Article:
The GAA has never been afraid of change and progress and the publication of a new three year strategic plan covering 2018-2021 will produce more of the same.
Often the best guide to the future is to look to the past and the last three year plan published in March 2015 yielded substantial change in terms of the programmes available to club leadership, the change in Minor games from U18 to U17, the GRMA rewards programme, the Bank ofIreland Celtic Challenge in hurling for young players just below the elite and of course the revamped football championship which itself was the start point for the revised Hurling Championship.
None of these changes existed three years ago and yet today they are part and parcel of the sport whether in the way it is seen at national level or run at local.
What then are the changes likely to emerge under the new plan?
To our way of thinking the greatest changes will come at club level and within the communities they serve.
The creation and promotion of new formats for recreational play and the expansion of the Healthy Clubs initiative to be accessible to all will both play well to Government initiatives designed to generate greater physical activity.
The greater emphasis in inclusivity will also be of significant importance when it comes to the GAA reaching beyond its substantial base.
Greater emphasis on uniting the roles of the GAA, Camogie Association and Ladies Football at club level will also lead to a greater momentum to ensure the same at national level while the talk of enhanced funding and resource to promote Club activities will also be used well by those who are most open to it.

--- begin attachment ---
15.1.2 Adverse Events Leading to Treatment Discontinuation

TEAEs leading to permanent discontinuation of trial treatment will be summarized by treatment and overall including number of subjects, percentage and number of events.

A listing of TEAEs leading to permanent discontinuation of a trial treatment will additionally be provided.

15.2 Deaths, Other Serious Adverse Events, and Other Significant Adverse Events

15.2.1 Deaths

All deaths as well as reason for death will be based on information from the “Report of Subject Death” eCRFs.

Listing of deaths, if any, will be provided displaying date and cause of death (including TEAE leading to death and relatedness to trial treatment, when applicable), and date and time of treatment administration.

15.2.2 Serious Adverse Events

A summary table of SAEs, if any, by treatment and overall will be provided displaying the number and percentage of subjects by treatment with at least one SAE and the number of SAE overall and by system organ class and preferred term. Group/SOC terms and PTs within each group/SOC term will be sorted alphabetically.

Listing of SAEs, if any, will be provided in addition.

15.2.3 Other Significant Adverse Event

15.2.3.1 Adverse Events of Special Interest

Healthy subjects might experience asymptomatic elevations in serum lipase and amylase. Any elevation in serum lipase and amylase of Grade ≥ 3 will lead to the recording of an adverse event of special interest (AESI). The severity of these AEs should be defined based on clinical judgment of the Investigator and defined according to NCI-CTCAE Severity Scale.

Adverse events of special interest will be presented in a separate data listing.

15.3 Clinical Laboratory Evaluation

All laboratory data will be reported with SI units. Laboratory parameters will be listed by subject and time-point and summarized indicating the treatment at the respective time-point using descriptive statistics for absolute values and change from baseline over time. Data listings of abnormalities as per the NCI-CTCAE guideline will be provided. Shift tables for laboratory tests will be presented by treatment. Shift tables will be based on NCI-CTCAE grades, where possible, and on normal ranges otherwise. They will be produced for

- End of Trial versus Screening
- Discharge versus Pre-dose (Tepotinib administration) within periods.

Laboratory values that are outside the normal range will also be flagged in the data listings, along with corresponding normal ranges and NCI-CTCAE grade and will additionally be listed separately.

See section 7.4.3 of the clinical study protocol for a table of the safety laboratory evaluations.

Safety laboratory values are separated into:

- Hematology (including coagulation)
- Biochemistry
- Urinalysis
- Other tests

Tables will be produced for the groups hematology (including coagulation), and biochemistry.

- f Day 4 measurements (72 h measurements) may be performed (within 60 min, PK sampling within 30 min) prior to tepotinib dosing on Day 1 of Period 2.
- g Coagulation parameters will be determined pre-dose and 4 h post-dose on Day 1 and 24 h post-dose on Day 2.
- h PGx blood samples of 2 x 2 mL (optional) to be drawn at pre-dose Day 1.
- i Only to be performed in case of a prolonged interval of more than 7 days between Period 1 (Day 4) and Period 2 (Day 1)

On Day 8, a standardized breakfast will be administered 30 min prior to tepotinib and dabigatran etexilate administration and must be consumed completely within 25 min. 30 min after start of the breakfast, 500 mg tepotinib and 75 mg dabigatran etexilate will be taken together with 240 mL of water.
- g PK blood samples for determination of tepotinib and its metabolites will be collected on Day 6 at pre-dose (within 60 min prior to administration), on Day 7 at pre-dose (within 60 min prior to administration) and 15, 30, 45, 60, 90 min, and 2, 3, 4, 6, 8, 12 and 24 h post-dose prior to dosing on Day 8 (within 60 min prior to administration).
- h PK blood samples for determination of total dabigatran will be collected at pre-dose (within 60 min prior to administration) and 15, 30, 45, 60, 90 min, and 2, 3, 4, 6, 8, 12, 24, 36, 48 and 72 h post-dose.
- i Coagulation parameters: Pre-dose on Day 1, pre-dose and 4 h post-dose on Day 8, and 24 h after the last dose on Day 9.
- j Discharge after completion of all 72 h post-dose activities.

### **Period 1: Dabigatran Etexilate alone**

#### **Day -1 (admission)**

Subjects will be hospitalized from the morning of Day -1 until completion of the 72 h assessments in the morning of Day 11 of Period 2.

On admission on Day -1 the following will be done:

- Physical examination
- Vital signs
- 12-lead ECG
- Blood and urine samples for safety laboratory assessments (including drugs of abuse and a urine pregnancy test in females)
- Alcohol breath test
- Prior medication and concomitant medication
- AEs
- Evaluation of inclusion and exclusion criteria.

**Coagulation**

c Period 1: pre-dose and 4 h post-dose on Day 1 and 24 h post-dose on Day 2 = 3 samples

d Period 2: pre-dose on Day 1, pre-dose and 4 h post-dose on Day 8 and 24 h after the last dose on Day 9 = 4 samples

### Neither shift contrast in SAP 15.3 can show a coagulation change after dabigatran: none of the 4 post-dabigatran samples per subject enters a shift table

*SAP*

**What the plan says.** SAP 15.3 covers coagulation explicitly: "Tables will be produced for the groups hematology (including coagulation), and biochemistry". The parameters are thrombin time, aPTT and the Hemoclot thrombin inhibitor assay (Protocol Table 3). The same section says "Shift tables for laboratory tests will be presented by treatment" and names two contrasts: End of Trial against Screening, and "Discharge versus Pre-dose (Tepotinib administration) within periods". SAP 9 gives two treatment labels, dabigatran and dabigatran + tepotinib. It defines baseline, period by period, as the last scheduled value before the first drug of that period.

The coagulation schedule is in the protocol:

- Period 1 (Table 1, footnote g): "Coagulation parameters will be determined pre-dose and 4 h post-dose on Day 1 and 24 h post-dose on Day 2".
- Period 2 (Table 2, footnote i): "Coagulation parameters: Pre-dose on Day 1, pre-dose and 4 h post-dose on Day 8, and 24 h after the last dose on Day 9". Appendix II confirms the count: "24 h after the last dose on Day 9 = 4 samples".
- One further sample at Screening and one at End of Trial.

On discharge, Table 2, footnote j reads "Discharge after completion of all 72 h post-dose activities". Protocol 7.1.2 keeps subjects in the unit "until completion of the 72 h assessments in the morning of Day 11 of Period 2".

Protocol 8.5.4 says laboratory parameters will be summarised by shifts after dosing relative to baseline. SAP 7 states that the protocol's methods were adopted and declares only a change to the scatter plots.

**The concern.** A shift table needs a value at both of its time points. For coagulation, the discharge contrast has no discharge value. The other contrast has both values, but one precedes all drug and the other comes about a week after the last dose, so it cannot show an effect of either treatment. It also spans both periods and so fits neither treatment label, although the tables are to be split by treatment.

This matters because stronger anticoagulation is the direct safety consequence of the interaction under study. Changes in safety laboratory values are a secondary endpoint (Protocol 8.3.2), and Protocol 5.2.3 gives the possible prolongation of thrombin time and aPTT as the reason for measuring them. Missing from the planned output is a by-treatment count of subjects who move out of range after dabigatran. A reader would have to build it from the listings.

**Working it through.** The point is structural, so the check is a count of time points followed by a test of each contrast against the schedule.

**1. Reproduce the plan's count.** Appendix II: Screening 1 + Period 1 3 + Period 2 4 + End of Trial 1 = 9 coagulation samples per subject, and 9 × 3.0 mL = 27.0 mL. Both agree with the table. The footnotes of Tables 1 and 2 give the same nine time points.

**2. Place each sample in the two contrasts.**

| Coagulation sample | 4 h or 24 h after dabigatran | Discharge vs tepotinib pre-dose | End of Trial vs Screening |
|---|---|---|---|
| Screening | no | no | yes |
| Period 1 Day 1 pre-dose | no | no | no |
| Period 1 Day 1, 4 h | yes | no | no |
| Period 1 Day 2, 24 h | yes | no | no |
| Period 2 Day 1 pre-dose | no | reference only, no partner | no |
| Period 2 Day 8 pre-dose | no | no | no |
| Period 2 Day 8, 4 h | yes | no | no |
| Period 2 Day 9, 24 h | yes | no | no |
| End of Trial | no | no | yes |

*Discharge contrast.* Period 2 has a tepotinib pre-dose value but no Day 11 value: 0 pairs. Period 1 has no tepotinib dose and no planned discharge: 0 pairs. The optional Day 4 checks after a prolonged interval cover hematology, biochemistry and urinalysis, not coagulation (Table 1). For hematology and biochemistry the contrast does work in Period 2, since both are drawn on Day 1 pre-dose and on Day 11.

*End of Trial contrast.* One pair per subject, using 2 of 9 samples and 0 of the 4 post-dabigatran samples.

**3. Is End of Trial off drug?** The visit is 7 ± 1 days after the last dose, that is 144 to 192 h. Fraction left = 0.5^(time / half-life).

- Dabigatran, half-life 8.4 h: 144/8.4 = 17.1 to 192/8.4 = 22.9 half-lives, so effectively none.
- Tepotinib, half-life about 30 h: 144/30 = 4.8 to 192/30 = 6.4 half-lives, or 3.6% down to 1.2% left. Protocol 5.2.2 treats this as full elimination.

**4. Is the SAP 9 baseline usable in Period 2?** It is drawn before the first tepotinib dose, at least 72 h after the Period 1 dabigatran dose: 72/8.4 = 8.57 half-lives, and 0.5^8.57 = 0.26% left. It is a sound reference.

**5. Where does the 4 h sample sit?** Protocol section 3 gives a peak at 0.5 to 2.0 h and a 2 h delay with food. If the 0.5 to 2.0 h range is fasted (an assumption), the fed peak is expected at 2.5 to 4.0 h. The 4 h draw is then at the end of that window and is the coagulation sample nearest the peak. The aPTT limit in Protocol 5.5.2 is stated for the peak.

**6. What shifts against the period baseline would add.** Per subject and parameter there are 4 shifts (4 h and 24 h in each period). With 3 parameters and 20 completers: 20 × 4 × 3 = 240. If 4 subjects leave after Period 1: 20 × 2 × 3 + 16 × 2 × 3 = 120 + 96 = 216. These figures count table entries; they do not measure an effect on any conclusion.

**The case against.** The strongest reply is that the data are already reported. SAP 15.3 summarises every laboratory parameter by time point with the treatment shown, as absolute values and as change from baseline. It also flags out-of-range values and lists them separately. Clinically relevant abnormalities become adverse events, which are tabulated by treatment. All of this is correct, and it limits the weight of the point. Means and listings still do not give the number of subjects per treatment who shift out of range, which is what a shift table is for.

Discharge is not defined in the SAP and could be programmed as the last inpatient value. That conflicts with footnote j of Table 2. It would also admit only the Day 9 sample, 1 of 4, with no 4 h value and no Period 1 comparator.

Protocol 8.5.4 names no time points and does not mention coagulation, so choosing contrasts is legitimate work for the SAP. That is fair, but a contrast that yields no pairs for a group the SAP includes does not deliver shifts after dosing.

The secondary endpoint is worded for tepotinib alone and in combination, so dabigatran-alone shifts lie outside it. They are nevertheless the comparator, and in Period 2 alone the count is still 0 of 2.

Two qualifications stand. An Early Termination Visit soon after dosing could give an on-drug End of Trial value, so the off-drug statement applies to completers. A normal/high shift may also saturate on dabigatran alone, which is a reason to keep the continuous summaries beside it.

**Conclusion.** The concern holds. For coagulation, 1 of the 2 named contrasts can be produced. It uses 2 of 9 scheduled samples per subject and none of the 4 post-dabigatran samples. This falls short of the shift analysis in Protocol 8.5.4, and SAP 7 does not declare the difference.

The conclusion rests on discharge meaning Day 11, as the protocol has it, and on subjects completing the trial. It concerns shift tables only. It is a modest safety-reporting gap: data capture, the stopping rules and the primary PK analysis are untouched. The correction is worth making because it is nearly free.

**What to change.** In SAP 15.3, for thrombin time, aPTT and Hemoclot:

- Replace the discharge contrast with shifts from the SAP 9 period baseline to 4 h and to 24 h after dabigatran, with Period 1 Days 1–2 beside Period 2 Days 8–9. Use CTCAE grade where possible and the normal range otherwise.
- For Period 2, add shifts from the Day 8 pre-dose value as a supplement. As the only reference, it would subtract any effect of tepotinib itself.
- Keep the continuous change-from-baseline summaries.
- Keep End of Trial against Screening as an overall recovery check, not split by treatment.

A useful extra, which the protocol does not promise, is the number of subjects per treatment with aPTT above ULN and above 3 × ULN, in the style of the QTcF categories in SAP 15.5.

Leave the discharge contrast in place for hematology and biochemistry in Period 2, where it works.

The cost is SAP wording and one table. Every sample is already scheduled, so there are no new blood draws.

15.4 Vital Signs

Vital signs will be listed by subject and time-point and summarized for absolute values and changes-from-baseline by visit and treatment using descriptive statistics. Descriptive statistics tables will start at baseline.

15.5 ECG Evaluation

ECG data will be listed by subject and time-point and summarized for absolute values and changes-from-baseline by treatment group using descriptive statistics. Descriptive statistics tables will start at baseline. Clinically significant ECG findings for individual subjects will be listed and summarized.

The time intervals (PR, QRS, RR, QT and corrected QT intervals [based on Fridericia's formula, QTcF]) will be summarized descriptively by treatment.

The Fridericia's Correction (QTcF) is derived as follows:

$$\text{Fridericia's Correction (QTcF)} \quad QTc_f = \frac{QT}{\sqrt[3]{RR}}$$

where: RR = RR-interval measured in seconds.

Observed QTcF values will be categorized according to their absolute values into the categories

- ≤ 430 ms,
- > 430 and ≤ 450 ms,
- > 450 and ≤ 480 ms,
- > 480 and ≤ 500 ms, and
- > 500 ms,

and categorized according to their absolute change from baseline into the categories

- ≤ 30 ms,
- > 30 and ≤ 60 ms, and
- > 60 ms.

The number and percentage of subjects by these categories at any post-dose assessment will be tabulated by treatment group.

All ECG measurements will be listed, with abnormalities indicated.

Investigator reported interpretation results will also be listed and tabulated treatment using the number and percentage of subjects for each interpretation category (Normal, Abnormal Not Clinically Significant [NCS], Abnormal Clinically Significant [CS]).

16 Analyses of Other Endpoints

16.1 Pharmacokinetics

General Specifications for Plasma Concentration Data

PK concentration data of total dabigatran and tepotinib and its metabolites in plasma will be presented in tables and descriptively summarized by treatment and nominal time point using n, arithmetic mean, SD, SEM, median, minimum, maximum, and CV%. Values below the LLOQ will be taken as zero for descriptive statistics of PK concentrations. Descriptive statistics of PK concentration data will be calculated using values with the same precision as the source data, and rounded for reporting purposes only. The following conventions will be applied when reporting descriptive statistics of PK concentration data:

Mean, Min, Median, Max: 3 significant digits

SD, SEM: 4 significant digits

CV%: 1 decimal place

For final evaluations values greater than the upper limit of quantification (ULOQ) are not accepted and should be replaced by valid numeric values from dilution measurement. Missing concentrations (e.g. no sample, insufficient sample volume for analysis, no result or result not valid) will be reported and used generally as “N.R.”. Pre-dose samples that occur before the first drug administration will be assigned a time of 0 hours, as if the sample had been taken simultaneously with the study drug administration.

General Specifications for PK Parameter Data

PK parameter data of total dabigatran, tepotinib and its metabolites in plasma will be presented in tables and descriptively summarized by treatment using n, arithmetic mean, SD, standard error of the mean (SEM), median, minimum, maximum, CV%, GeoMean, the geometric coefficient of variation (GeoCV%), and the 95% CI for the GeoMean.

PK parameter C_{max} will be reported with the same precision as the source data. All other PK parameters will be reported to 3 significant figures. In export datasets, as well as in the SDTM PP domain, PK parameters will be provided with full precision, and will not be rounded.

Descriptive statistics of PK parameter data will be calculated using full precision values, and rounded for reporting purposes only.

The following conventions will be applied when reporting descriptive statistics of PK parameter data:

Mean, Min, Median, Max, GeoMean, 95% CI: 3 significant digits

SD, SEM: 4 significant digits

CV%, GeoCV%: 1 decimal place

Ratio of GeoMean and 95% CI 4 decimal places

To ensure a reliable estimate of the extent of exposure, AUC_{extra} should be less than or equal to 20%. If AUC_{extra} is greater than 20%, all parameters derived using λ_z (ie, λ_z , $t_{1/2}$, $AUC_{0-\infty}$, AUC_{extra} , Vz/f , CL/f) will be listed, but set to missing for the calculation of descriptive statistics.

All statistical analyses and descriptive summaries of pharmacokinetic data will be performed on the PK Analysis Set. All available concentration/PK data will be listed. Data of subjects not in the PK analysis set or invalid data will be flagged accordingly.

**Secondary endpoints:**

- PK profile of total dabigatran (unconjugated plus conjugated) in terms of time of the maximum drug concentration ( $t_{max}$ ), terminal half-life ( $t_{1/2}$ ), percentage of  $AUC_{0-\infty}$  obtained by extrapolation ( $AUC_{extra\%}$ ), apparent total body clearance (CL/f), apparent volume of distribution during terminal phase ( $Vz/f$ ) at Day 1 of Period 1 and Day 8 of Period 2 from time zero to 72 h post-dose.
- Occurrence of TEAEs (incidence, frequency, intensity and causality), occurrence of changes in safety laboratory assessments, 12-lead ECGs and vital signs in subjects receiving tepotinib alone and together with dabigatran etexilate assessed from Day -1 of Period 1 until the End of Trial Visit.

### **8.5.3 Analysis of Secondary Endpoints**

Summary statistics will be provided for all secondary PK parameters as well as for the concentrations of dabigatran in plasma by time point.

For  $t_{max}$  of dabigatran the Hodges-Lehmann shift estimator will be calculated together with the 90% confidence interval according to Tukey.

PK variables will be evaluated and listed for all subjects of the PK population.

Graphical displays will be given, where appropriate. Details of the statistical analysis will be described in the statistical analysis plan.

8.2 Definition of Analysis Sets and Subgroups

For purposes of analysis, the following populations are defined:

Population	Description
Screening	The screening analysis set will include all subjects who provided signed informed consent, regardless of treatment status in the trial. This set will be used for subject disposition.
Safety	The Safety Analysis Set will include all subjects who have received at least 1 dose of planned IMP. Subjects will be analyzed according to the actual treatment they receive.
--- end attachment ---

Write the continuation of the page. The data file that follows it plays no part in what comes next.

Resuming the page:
“This Strategic Plan is the culmination of six month’s work and consultation by a Steering Group which employed various methods with many stakeholders such as our members and volunteers, as well as external parties,” said GAA President John Horan.
”Fís Shoiléir 2021 sets out a clear vision for our future and sets the agenda for strategic actions that will have a positive impact at all levels of the Association. It is a timely commitment to our longer-term strategy for sustaining and growing the GAA.”
“The plan has five goals – to improve participation, to transform the development of volunteers, to advance governance, revamp communication, and grow the Association. The achievement of these goals will help the GAA achieve its mission, as a community-based volunteer organisation to promote Gaelic games, culture and lifelong participation.”
“Achievement of the goals and objectives in the Strategic Plan will be one of my top priorities between now and 2021, and implementation is already underway,” added Director General Tom Ryan.
”Robust structures have been established to assist implementation, such as the establishment of a Strategic Implementation Committee which will meet regularly to monitor the creation and implementation of operational plans set by those with lead responsibility for delivering the various objectives.”
Image credit: Eoin Noonan, Sportsfile.